Bodies

I find that tying bodies is the most interesting aspect of flytying, though it is also the most time-consuming. The body is usually the most important part of any dressing, and a wide range of materials go to make the bodies of standard fly patterns. The imaginative tyer, who wants to devise his own patterns, has an even wider range of potential body materials with which to experiment. At the end of this chapter there is a fine example of innovative fly body design Poul Jorgensen's Stonefly...

Underbodies

An underbody provides a specially-shaped foundation on top of which the final body can be tied. Many fly patterns (especially those imitating the bulkier natural insects) require underbodies, as do some of the body techniques illustrated later in this chapter, so it is worthwhile to have this short section on how to tie them. Underbodies are formed from wound-on floss, wool, or polypropylene yarn of a suitable color. The following photographs show how to tie an underbody that is tapered at both...

Hackle Fiber Tails

Select four to six fibers from the base of the remainder of the hackle (either left or right side). Pinch the tips of the fibers between your thumb and index finger, then pull them away from the hackle stalk. (If you did not prepare the stalk properly, now remove any unwanted fibers you have inadvertently pulled off with the selected ones ) Check the length of the tail fibers (held in your right hand) against the hook, and tie them on using the wood-duck method. Note So that they would show up...

Hooks

Space limitations prevent me from describing hooks in any detail. That information is readily available in other fishing books and in catalogs. Instead, this short section concentrates on hooks to avoid. Before reading any further, have a look at the next diagram, which shows a well-manufactured hook. No matter how careful the manufacturers are, a few faulty hooks may find their way into your hook packet. The defects may or may not be immediately obvious. To help you spot them, the most common...

Split Wings

Duck primary and secondary wing quill feathers make excellent, sturdy, upright split wings as illustrated below . For small single split-winged flies, I prefer to use starling primary wing quills. If the wings are to be advanced pointing forward , prepare them slightly longer and thinner than shown in the following photographs. Place them with their inside surfaces together, pointing upward, over the hook eye. Tie on the wings and, to force them up out of the way of the hook eye, wind on three...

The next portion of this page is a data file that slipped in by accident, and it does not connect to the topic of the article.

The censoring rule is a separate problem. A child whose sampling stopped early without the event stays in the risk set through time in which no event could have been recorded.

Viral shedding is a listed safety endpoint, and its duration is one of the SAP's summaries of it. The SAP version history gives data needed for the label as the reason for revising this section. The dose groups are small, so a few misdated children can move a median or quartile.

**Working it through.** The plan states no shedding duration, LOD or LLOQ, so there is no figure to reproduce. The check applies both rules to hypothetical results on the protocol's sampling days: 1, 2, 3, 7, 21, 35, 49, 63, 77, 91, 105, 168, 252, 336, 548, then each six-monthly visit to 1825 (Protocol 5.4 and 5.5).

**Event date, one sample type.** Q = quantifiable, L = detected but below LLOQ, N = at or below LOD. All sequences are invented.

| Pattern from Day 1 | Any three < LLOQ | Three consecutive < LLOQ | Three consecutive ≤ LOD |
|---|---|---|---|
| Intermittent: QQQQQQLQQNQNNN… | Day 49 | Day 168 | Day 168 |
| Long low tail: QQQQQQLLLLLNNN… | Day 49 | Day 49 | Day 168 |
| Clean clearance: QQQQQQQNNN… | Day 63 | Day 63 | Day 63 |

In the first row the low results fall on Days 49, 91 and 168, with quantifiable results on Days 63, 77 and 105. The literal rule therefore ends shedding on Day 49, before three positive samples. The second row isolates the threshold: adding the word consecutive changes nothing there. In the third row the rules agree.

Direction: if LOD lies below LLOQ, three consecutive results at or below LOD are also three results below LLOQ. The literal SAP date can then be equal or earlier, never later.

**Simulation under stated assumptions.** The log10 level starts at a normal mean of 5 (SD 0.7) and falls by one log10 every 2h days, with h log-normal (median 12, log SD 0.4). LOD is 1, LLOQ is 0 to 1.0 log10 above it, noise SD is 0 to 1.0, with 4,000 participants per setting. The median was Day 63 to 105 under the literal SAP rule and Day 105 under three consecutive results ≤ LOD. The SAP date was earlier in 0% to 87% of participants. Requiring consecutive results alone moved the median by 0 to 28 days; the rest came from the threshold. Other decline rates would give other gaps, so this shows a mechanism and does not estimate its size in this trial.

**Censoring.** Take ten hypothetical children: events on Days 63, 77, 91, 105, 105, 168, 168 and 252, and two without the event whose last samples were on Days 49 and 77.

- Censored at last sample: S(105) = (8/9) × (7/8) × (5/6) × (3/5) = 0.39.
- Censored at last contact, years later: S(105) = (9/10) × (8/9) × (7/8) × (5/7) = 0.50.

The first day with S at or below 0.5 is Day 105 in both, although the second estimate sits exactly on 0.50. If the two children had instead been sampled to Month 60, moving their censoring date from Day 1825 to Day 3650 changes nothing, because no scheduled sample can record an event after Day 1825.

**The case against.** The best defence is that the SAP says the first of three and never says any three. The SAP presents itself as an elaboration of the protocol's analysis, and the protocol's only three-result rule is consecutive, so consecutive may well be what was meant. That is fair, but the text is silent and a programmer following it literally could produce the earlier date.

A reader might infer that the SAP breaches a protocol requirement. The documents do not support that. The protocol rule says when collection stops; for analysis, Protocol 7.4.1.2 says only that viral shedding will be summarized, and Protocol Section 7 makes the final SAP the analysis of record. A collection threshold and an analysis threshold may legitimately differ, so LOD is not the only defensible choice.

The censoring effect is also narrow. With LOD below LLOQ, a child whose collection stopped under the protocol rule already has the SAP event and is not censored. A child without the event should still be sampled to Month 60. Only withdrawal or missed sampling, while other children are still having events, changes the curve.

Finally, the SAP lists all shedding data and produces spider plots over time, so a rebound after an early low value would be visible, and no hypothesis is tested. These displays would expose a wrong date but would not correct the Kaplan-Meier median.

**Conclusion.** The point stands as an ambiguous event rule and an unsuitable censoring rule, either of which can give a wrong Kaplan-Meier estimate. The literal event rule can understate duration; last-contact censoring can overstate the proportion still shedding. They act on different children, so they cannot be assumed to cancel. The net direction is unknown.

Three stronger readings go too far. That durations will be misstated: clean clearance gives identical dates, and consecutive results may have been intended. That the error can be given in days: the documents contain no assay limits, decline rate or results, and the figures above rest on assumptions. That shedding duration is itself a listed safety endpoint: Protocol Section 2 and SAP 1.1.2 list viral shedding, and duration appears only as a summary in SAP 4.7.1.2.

Wood Duck Tails

In the following sequence of photographs, you will see that I selected a slip from the left-hand side of the wood-duck feather see the photograph for step 2 . This was so that the more distinct markings would face the camera when I placed the tail against the hook to check the proportions. For fishing purposes it does not matter which side the tail comes from, as long as the markings on the fibers are distinct right to the tips. The technique shown for tying on the wood-duck tail can be used...

Basic Techniques

It is easy to underestimate the importance of basic flytying techniques, especially if, as with the preparation of the hook shank, they are hidden in the finished fly. In fact, no part of the dressing is really hidden because poor preparation will invariably mar the appearance of the finished fly. You cannot hope to produce well-made flies without mastering the humble, but necessary, basics. The techniques illustrated on the following pages are how to put the hook in the vise and how not to how...

Reference Flies

Most flytyers like to keep reference flies so as to be able to duplicate successful patterns later on. I also have to keep references for custom flies I have tied to customers' special requirements. Reference flies must be labeled with all relevant details, including the name of the fly, date, unusual materials, and whether any tinsel used was gold or silver colored tinsel tarnishes with time and it becomes impossible to distinguish . I keep my reference flies in labeled cellophane envelopes in...

Some Other Tail Styles

Golden Pheasant Tippet as used in Pink Lady Pull out one tippet from the tippet collar, then prepare the tippet by pulling off all waste and lightly marked fibers. Select between four and six well-marked fibers from either side holding deep orange surface of tippet uppermost then, gripping the tops of the selected tippet fibers to keep them even, pull them off. Hold up the tippet fibers to check the proportions, then tie on horizontally using the hackle-point method, keeping the deep orange...

Tinsels and Wires

Tinsel is included in the dressings of many flies to make them sparkle and glint underwater. Tinsel packaged for the flytyer is available in flat, oval, or round forms, and is mostly used for making, or ribbing, fly bodies. These forms of tinsel are usually supplied on reels, and most suppliers offer a choice of widths, gauges, and colors mostly gold or silver, but some suppliers have other colors available . Flat tinsel is wound onto the hook shank to produce a fly body with a shiny, plated...